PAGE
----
On a bus to Chapin City, Miguel Figueroa wonders what he has left in the world. His relationship with girlfriend Catherine is slowly coming to an end. The pressure of adulthood is hanging overhead. Catherine’s addiction to painkillers makes the new girl in town more and more attractive.

Fire burns, engulfing the scenery in its waves. The picture framed memories drown; the photo album hopes sucked within its whirlpool. There isn’t any hope left for survival, the arsonist says. When in doubt, frame the ones you hate, even if it means hurting the ones you love.

Eve Martinez clucks her tongue against her teeth and watches as boyfriend David sneers at the passing philosophy major. For months now, Eve has been seeing the young man behind her long term boyfriend’s back. Nothing romantic, but the feeling’s blooming. Ace’s are wild, David says, shuffling the cards. What about jokers? Eve asks. No one plays with jokers, Eve. It’s common knowledge. You play with jokers, you get burned.

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Doldrums · Writing & Writers

One Man Show, One Act Play

"The only thing you'll ever be is just a way for me to bleed on this stage"

As a kid, when my cats vanished, my family would tell it was because they went looking for their home. In no way was this an euphemism for death. It was an euphemism for sex.

Hope in November: Sitting on the bus from Chapin to Boroughs listening to the flavor of the month, a band named Anberlin. On her way to visit her dying grandfather, the patriarch of  the Queener family, Hope – or as her friends call her, HQ – prays her grandfather will allow her and give his blessing to her idea of leaving the state – and the college  she is attending – to attend an internship.

A conversation as we’re pulling out of Dairy Queen:

Jyg: Don’t you hate it when…Never mind. I forgot who I’m talking to.
Me: What?
Jyg: I was gonna ask, “Don’t you hate it when you’re sad for no reason?”
Me: You monkey.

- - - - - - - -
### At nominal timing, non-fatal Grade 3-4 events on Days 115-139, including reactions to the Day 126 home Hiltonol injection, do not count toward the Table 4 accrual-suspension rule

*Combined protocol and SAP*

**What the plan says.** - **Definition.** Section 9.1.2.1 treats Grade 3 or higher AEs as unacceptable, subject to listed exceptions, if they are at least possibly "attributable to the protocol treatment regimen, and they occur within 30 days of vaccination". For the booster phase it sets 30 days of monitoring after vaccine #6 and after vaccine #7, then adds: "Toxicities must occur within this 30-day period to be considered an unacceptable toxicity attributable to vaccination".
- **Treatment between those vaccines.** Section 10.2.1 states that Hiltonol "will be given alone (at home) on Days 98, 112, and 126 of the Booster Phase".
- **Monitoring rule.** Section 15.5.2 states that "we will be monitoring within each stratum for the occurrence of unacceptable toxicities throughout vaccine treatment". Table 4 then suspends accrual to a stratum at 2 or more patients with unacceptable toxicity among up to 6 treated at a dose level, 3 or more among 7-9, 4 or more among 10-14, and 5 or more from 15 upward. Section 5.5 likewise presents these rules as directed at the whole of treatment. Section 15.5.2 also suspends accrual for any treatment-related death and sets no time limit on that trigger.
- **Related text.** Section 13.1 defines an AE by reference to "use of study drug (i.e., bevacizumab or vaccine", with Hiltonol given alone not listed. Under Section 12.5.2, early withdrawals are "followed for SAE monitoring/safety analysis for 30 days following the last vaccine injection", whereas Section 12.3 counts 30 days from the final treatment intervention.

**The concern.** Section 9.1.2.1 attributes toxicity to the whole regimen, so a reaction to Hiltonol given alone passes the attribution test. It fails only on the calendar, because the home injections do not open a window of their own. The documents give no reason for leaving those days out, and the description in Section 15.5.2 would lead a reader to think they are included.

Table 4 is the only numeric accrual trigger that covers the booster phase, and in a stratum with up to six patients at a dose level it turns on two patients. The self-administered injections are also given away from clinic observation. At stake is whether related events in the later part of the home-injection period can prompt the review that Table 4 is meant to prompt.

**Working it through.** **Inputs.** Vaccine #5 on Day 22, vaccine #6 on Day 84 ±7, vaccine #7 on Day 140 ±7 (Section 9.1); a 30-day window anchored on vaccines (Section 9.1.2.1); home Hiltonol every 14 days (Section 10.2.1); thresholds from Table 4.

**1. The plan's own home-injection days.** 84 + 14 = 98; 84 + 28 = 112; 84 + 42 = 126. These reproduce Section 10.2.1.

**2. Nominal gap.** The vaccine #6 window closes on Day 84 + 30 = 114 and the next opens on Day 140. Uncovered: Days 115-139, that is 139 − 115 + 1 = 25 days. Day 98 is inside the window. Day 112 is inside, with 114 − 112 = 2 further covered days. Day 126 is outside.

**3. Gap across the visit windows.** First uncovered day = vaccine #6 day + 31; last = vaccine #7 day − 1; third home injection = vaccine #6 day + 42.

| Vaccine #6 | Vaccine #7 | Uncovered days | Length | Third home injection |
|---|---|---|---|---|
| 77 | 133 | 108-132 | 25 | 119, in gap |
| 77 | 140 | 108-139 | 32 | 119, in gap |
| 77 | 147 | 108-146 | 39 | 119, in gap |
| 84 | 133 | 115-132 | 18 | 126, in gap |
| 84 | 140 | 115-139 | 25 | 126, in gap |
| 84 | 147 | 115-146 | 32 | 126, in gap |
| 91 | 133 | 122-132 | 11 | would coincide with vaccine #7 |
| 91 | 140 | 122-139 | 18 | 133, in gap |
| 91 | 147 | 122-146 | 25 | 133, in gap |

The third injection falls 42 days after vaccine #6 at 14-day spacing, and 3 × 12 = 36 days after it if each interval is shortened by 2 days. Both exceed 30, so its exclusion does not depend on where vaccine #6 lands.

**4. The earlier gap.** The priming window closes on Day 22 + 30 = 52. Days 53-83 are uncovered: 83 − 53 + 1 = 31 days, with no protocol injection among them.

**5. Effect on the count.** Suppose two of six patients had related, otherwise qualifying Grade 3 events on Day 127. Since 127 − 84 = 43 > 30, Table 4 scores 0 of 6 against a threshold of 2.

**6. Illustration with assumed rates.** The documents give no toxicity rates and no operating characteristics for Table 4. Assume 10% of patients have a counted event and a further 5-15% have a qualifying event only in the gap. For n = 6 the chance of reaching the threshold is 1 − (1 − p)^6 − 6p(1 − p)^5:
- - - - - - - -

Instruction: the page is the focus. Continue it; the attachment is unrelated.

Jyg: What?
Me: “Never mind. I forgot who I’m talking to.”
Jyg: Well, you’re always sad.

“You have to hear the entire story before jumping into conclusions.”

Javier’s lied before. It’s hard for me to trust him. When you’re raised knowing a father who can only disappoint you, you’re conditioned into always believing he’ll disappoint you, no matter your age. I feel childish holding on to imaginary grudges. And while I’ve allowed him human status for the past, it was current events that put me back into my funk. And now, I’m told he actually gave real, fatherly advice…Well, it’s hard to believe.

My niece, several years ago, sits with me at the table. I do my best to help her with a homework assignment. “Why don’t you talk to your father? He asks about you.”

“Your grandfather and my father aren’t the same man. You know a man who attempts to make an effort. I only know a stranger who made promises he couldn’t keep.”

Now she’s detaching herself from her father. Granted I don’t endorse or condone my brother‘s behavior or actions, he’s still my brother. And while I feel no attachment to most things human, a sense of fraternity is overwhelming. I love my family because they’re my family. They’re the people I can turn to no matter what, even though I don’t choose to. So in a sense, I – most times reluctantly – live up to my obligations as a son and a brother. I’m not blinded though. My brother is my brother. His actions, in no way, reflect those of my father. And while my niece is allowed to have a grudge against his leaving, I feel it’s unfair for her to do so. My brother, unlike our father, is attempting to be a father even though he’s no longer there. It’s not complete and utter abandonment.

“I’m gonna go back to bed. I’ll sleep until the world stops being ugly.” After a moment’s thought, “It’s never gonna stop being ugly, hu?”

The problem with me is I was too smart for my own good. In high school, I did my best to hide it. I aimed for average. When you’re average  no one cares. No one expects you to accomplish many goals, they just expect you to get by. Had effort played a role in my studies, I might have been something else. Might have given a fuck about it.

“Where’s your cat?” “Oh, he’s out fucking.”

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    Growing old is mandatory; growing up is optional.

    "Old age is not for sissies."

    Clank. Clank. Clank. Tiny explosions in the sky. Formidable foes. Let’s take a drink.

    Where was I? Telling a story. Feeling odd about growing old. I’m counting the days until my 28th birthday. An even number, goody. Excuse me while I figure out what I’m supposed to have accomplished at this age.

    I’m failing at life, that much is clear. Perhaps, I’m too much of a sissy. Bette Davis was right. This business of growing old isn’t for the likes of me. You need to be strong to handle this pressure. We’re in an age of sissies, though. I’m not alone in this. Why else would the business of age reduction be so popular? Why else are people “maturing” later and later? Get comfortable. We’re in for a thrill ride.